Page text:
Three artists of the American West, each with his own take and unique philosophy, will show their latest work in an exhibition at Maxwell Alexander Gallery in Los Angeles, March 9 through 30.
Howard Post was raised on a ranch in Arizona, became a cowboy, competed in rodeos, received his MFA and worked as a commercial artist before dedicating his life to portraying ranch life in his oil and pastel paintings.
Gary Ernest Smith grew up on a cattle ranch and farm in rural Oregon where “the demands of farm life taught me the values of discipline and self-reliance.” After receiving his MFA he painted murals and later turned to studio painting of rural scenes inspired by the work of Edward Hopper and Maynard Dixon.
Bryan Haynes grew up among the rolling hills of Missouri and later received his degree in commercial design. He returned to Missouri, appreciating its character in a new way and with a new appreciation for the way regionalists like Thomas hart Benton responded to it. He considers his work a continuation of the regionalist tradition.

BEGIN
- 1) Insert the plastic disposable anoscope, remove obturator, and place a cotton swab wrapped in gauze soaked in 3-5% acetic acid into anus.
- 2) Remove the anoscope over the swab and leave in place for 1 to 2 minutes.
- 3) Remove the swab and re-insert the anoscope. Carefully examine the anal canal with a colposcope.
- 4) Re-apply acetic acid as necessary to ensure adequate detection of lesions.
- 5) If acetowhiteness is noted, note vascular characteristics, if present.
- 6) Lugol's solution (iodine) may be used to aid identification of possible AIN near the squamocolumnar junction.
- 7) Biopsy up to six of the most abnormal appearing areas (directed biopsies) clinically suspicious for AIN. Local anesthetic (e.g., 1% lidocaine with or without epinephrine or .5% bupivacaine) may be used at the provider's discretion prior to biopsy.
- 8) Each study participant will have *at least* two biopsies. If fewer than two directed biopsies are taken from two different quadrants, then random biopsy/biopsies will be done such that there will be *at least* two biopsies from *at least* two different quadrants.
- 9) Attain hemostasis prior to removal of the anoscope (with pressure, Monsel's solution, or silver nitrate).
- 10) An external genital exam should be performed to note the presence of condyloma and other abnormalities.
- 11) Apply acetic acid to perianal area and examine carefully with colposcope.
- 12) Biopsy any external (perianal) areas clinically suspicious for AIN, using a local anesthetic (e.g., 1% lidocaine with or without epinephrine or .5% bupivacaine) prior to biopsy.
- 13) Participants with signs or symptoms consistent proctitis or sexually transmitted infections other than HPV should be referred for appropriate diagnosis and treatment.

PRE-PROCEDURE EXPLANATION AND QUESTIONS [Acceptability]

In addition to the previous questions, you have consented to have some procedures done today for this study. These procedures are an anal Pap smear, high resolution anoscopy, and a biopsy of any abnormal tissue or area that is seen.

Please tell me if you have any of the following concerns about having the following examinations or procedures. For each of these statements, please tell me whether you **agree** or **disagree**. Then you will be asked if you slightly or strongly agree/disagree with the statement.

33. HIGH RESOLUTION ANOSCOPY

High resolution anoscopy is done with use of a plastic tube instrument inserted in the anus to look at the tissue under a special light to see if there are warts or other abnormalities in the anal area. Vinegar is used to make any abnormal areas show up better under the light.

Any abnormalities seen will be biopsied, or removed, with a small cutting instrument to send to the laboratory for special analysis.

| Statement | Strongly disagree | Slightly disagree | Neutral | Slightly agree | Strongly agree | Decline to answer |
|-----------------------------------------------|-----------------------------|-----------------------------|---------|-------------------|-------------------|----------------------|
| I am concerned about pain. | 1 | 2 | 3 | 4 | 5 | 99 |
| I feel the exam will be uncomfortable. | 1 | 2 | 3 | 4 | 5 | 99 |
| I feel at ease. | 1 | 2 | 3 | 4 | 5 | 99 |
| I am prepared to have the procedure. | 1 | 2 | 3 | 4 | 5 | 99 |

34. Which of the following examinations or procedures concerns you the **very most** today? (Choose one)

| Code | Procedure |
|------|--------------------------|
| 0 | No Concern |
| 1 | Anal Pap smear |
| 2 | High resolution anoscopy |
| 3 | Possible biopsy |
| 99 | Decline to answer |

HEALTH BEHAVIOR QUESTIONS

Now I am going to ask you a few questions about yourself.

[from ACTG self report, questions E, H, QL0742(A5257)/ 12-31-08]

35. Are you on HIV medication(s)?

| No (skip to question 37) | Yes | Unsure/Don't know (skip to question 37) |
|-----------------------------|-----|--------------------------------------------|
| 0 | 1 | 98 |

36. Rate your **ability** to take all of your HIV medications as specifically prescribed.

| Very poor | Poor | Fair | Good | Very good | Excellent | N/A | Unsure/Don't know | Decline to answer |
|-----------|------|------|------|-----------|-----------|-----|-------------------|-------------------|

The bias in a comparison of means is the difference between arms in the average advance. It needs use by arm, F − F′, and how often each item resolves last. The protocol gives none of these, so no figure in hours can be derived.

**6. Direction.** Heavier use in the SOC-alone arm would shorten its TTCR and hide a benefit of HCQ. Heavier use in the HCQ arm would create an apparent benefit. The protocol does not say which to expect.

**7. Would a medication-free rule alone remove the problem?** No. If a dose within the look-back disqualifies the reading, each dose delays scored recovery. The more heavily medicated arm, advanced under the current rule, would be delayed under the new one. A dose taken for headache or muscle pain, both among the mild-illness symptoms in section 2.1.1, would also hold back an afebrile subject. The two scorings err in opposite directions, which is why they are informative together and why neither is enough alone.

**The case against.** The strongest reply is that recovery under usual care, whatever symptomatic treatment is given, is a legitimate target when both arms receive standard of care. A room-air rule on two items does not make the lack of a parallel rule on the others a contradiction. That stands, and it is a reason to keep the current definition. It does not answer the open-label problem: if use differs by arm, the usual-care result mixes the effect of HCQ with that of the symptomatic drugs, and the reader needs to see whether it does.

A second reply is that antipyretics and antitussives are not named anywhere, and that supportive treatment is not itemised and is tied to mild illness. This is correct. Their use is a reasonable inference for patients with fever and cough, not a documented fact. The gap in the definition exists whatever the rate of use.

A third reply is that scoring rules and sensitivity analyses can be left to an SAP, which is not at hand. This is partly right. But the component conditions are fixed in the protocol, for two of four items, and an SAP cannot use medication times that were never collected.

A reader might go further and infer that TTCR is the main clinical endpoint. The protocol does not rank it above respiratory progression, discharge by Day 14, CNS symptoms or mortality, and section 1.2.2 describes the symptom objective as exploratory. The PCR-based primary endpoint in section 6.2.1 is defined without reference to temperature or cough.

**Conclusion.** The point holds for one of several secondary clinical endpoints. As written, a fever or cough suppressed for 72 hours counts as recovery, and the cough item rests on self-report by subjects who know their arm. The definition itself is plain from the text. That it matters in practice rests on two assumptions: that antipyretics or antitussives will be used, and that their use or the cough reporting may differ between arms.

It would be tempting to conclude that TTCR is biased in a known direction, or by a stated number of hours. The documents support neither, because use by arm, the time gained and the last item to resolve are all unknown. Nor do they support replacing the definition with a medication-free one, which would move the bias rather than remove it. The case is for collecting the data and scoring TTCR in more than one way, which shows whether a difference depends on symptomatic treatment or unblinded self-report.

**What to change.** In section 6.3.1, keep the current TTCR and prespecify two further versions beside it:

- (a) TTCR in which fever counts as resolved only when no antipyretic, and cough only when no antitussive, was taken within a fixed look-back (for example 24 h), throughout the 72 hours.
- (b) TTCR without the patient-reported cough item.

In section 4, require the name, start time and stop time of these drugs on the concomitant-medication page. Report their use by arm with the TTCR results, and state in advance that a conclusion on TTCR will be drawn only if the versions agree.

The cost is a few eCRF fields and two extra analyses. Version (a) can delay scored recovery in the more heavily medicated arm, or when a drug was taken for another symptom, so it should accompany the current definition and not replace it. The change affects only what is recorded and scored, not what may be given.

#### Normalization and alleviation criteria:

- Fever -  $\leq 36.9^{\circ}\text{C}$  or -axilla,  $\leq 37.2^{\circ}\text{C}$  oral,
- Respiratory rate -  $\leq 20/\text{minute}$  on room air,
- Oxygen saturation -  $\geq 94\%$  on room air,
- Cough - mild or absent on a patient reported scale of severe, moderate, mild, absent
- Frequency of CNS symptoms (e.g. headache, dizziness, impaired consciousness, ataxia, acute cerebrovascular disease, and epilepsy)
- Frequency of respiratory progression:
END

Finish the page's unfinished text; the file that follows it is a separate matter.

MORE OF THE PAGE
In his Sledge Crew, Haynes depicts a once-common occurrence in rural America— the circus coming to town in a time between the wars. The graceful rope walker, exotic animals and clown parading in front of the giant tent are brightly lit in celebration of the festive experience. In the foreground, forming a shadowed frame are the behind-the-scenes workers, driving a spoke into the ground. Haynes’ sinuous line and soft palette recall those of the regionalists who preceded him.
Smith often reduces a scene to its elements with a strong emphasis on design. His portraits are often isolated against a plain ground, focusing on the character of the individual. In Sitting Bull, the Lakota Sioux leader who united his people to defend their land is depicted in profile with a single eagle feather in his hair. He stands in front of a painted buffalo hide showing scenes from Native versus government conflicts.
Post paints the nearly timeless life of the cowboy and rancher. Although there have been changes in their lives, the hard work continues. It includes constant maintenance of the ranch buildings and fences. Known for his paintings from a bird’s-eye view, in Vintage Pens, he takes an uncharacteristic perspective from below the shed and pens on the hill. The high, hot sun casts short shadows illustrating one of the many extremes the pens have endured over time, repaired and rebuilt over and again by the ranch hands.